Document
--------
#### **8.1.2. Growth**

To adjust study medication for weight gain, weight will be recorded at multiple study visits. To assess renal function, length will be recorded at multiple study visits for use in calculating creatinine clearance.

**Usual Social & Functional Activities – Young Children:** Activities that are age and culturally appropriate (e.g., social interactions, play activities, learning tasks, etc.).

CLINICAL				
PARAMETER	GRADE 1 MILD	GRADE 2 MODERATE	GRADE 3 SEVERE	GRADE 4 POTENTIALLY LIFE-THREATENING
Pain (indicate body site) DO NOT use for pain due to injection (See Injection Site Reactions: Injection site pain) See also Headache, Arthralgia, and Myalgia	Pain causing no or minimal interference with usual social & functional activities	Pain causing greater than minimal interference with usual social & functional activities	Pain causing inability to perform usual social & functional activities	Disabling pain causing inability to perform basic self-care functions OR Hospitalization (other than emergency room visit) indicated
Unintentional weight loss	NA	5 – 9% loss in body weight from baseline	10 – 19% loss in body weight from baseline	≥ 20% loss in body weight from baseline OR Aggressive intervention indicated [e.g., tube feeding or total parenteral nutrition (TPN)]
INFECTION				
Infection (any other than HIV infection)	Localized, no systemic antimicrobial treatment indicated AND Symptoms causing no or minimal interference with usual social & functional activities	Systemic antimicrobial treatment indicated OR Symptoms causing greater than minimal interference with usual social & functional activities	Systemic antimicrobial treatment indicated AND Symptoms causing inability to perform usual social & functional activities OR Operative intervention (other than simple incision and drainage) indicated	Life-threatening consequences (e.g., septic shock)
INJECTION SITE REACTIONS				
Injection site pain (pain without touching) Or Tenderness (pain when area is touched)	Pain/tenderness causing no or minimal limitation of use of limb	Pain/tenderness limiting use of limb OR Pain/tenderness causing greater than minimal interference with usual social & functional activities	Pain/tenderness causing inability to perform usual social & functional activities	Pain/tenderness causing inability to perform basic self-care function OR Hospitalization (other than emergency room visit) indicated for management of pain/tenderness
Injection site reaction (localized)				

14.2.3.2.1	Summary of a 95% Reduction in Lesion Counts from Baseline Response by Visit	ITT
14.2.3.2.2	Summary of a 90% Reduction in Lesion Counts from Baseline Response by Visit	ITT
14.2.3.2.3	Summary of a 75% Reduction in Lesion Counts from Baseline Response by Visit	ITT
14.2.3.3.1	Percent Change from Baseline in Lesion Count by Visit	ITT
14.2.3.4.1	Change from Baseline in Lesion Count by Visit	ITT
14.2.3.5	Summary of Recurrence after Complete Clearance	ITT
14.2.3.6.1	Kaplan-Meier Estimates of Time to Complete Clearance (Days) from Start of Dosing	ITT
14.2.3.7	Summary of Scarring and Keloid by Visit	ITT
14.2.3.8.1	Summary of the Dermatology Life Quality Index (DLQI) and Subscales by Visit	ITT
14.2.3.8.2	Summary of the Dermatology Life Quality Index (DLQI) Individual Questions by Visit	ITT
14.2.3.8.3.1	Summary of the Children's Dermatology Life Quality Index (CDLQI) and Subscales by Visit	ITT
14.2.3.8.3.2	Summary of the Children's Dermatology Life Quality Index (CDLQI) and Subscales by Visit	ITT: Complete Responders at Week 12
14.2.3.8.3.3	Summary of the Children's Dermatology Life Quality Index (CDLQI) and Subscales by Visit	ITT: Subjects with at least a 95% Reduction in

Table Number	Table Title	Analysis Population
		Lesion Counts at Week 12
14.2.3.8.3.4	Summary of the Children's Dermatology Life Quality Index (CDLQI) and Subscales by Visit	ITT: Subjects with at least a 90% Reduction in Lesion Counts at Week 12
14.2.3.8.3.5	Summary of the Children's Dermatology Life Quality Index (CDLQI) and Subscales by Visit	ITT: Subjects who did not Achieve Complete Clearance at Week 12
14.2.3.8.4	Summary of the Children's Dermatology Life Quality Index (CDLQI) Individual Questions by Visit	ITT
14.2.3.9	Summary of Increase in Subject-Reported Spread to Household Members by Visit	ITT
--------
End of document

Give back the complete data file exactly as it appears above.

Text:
#### **8.1.2. Growth**

To adjust study medication for weight gain, weight will be recorded at multiple study visits. To assess renal function, length will be recorded at multiple study visits for use in calculating creatinine clearance.

**Usual Social & Functional Activities – Young Children:** Activities that are age and culturally appropriate (e.g., social interactions, play activities, learning tasks, etc.).

CLINICAL				
PARAMETER	GRADE 1 MILD	GRADE 2 MODERATE	GRADE 3 SEVERE	GRADE 4 POTENTIALLY LIFE-THREATENING
Pain (indicate body site) DO NOT use for pain due to injection (See Injection Site Reactions: Injection site pain) See also Headache, Arthralgia, and Myalgia	Pain causing no or minimal interference with usual social & functional activities	Pain causing greater than minimal interference with usual social & functional activities	Pain causing inability to perform usual social & functional activities	Disabling pain causing inability to perform basic self-care functions OR Hospitalization (other than emergency room visit) indicated
Unintentional weight loss	NA	5 – 9% loss in body weight from baseline	10 – 19% loss in body weight from baseline	≥ 20% loss in body weight from baseline OR Aggressive intervention indicated [e.g., tube feeding or total parenteral nutrition (TPN)]
INFECTION				
Infection (any other than HIV infection)	Localized, no systemic antimicrobial treatment indicated AND Symptoms causing no or minimal interference with usual social & functional activities	Systemic antimicrobial treatment indicated OR Symptoms causing greater than minimal interference with usual social & functional activities	Systemic antimicrobial treatment indicated AND Symptoms causing inability to perform usual social & functional activities OR Operative intervention (other than simple incision and drainage) indicated	Life-threatening consequences (e.g., septic shock)
INJECTION SITE REACTIONS				
Injection site pain (pain without touching) Or Tenderness (pain when area is touched)	Pain/tenderness causing no or minimal limitation of use of limb	Pain/tenderness limiting use of limb OR Pain/tenderness causing greater than minimal interference with usual social & functional activities	Pain/tenderness causing inability to perform usual social & functional activities	Pain/tenderness causing inability to perform basic self-care function OR Hospitalization (other than emergency room visit) indicated for management of pain/tenderness
Injection site reaction (localized)				

14.2.3.2.1	Summary of a 95% Reduction in Lesion Counts from Baseline Response by Visit	ITT
14.2.3.2.2	Summary of a 90% Reduction in Lesion Counts from Baseline Response by Visit	ITT
14.2.3.2.3	Summary of a 75% Reduction in Lesion Counts from Baseline Response by Visit	ITT
14.2.3.3.1	Percent Change from Baseline in Lesion Count by Visit	ITT
14.2.3.4.1	Change from Baseline in Lesion Count by Visit	ITT
14.2.3.5	Summary of Recurrence after Complete Clearance	ITT
14.2.3.6.1	Kaplan-Meier Estimates of Time to Complete Clearance (Days) from Start of Dosing	ITT
14.2.3.7	Summary of Scarring and Keloid by Visit	ITT
14.2.3.8.1	Summary of the Dermatology Life Quality Index (DLQI) and Subscales by Visit	ITT
14.2.3.8.2	Summary of the Dermatology Life Quality Index (DLQI) Individual Questions by Visit	ITT
14.2.3.8.3.1	Summary of the Children's Dermatology Life Quality Index (CDLQI) and Subscales by Visit	ITT
14.2.3.8.3.2	Summary of the Children's Dermatology Life Quality Index (CDLQI) and Subscales by Visit	ITT: Complete Responders at Week 12
14.2.3.8.3.3	Summary of the Children's Dermatology Life Quality Index (CDLQI) and Subscales by Visit	ITT: Subjects with at least a 95% Reduction in

Table Number	Table Title	Analysis Population
		Lesion Counts at Week 12
14.2.3.8.3.4	Summary of the Children's Dermatology Life Quality Index (CDLQI) and Subscales by Visit	ITT: Subjects with at least a 90% Reduction in Lesion Counts at Week 12
14.2.3.8.3.5	Summary of the Children's Dermatology Life Quality Index (CDLQI) and Subscales by Visit	ITT: Subjects who did not Achieve Complete Clearance at Week 12
14.2.3.8.4	Summary of the Children's Dermatology Life Quality Index (CDLQI) Individual Questions by Visit	ITT
14.2.3.9	Summary of Increase in Subject-Reported Spread to Household Members by Visit	ITT